A Brief History of Workers’ Compensation Benefits
During the second half of the 19th Century, as the United States became an industrial nation, an ever-increasing number of men, women and even young children were employed in factories, processing plants and other mass-production facilities (many with unsafe machinery, procedures, ventilation, etc.). As their numbers grew, so did the number of work-related injuries, illnesses and deaths…and the number of lawsuits seeking damages.


To reduce the need for litigation, while easing the requirement that injured workers had to prove that their injuries were the fault of their employers’ working conditions, Workers’ Compensation laws were enacted—first in Maryland in 1902, followed by Wisconsin in 1911, and then by the other states.

In general, Workers’ Compensation laws are a compromise. They guarantee medical care to injured workers, along with a measure of payment for lost wages, on a no-fault basis, without employees having to file lawsuits.

At the same time, they help employers avoid frequent lawsuits that could be disruptive and extremely costly, and place limits as to how much money or reimbursement their injured workers can receive.

In most states, employers obtain Workers’ Compensation coverage through private insurance companies, while in a few states this coverage is provided by a state government agency. The premiums that employers pay are based, in part, by their industry’s classification, with those in hazardous industries paying more than those in safer industries.

Only in Texas, employers are not required to have Workers’ Compensation insurance or self-insurance, but they can purchase coverage from private insurance companies.

Although the Workers’ Compensation program has proven to be very effective, there are challenges. There are the ever-increasing premiums for employers, and (at times) slow claims processing for employees. There is always the need to involve doctors to verify the claims, and attorneys hired to prove or disprove claims, to help injured workers obtain the benefits they’re entitled to, in the shortest possible time frame.

How Federal and Certain Other Employees Are Protected
Federal employees and certain other groups are not protected by individual states, but by these Workers’ Compensation programs of the U.S. government:

Federal Employees’ Compensation Act (FECA)
This act provides coverage to some 3 million federal and postal workers throughout the world, for job-related injuries and occupational diseases.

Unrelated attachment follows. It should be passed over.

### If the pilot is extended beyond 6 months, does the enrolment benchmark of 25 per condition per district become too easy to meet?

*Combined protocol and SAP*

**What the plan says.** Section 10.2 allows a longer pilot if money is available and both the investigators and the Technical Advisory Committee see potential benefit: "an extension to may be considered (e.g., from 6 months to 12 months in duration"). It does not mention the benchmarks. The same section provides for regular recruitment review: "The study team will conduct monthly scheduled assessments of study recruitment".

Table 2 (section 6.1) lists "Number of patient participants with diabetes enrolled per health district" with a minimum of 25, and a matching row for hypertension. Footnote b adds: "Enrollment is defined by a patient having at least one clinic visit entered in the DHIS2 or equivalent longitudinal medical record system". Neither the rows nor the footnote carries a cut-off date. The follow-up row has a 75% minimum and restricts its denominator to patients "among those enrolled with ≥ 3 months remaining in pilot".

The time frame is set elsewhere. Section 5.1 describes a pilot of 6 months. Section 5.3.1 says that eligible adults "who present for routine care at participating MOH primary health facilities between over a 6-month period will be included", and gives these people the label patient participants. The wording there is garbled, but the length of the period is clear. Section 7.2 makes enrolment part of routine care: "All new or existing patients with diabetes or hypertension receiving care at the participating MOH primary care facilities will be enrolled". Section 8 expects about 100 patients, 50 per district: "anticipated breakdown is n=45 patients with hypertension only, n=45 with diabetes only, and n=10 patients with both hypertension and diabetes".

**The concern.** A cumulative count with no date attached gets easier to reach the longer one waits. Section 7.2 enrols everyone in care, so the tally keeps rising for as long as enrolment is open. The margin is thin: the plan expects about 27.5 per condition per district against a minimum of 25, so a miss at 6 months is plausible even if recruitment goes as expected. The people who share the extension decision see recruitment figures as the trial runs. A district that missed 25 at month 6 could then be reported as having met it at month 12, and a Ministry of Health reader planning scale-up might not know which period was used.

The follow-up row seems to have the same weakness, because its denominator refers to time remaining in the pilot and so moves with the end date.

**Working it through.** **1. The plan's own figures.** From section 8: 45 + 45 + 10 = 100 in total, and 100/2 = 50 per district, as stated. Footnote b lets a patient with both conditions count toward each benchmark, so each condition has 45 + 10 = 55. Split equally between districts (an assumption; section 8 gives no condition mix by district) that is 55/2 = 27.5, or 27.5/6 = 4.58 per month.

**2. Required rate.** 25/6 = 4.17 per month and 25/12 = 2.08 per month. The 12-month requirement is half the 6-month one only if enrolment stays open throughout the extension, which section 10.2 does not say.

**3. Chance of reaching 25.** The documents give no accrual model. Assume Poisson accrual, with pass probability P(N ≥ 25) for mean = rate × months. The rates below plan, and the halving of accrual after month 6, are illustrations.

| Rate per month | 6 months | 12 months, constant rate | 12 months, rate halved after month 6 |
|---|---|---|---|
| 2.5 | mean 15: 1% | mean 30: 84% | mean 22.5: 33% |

It also covers other employees of the United States (except those paid from non-appropriated funds), including the Peace Corps and VISTA volunteers; federal petit jurors and grand jurors; volunteer members of the Civil Air Patrol; Reserve Officer Training Corps cadets; Job Corps, Neighborhood Youth Corps, and Youth Conservation Corps enrollees; and non-federal law enforcement officers under certain circumstances involving crimes against the United States.

Benefits include wage replacement, payments for medical care, and (where necessary) medical and vocational rehabilitation assistance in returning to work.

For simple occupational illness cases, a decision may take up to 90 days, or as long as six months if it’s a complex case. For traumatic injuries, allow up to 45 days, or more if it’s complex.

Claims for loss of wages are usually handled within two or three weeks.

Energy Employees Occupational Illness Compensation Program
This program provides benefits to employees of the Department of Energy (DOE), its contractors or subcontractors, and atomic weapons employees who have radiation-induced cancer due to their worksite (under certain conditions).

Longshore and Harbor Workers’ Compensation Act (LHWCA)
This act provides medical benefits, compensation for lost wages, and rehabilitation services for longshoremen, harbor workers, and other maritime workers who are injured during the course of employment or who suffer from diseases caused or worsened by employment conditions.

Also covered are workers engaged in the extraction of natural resources of the outer continental shelf, employees on American defense bases, and workers under contract with the U.S. government for defense or public works projects outside of the continental United States.

Black Lung Benefits Act (BLB)
In cooperation with the relevant states, this act provides benefits to coal miners who are totally disabled due to pneumoconiosis, and to the surviving dependents of miners whose death was due to this disease.

Types of  Workers’ Compensation Benefits Claims:
Injury — When you think of a job-related injury, you probably picture a worker falling off a ladder, or being injured by some factory machine, or some other incident involving physical violence. These types of injuries—and far worse ones— take place all the time throughout the country, in workplaces of all types and sizes.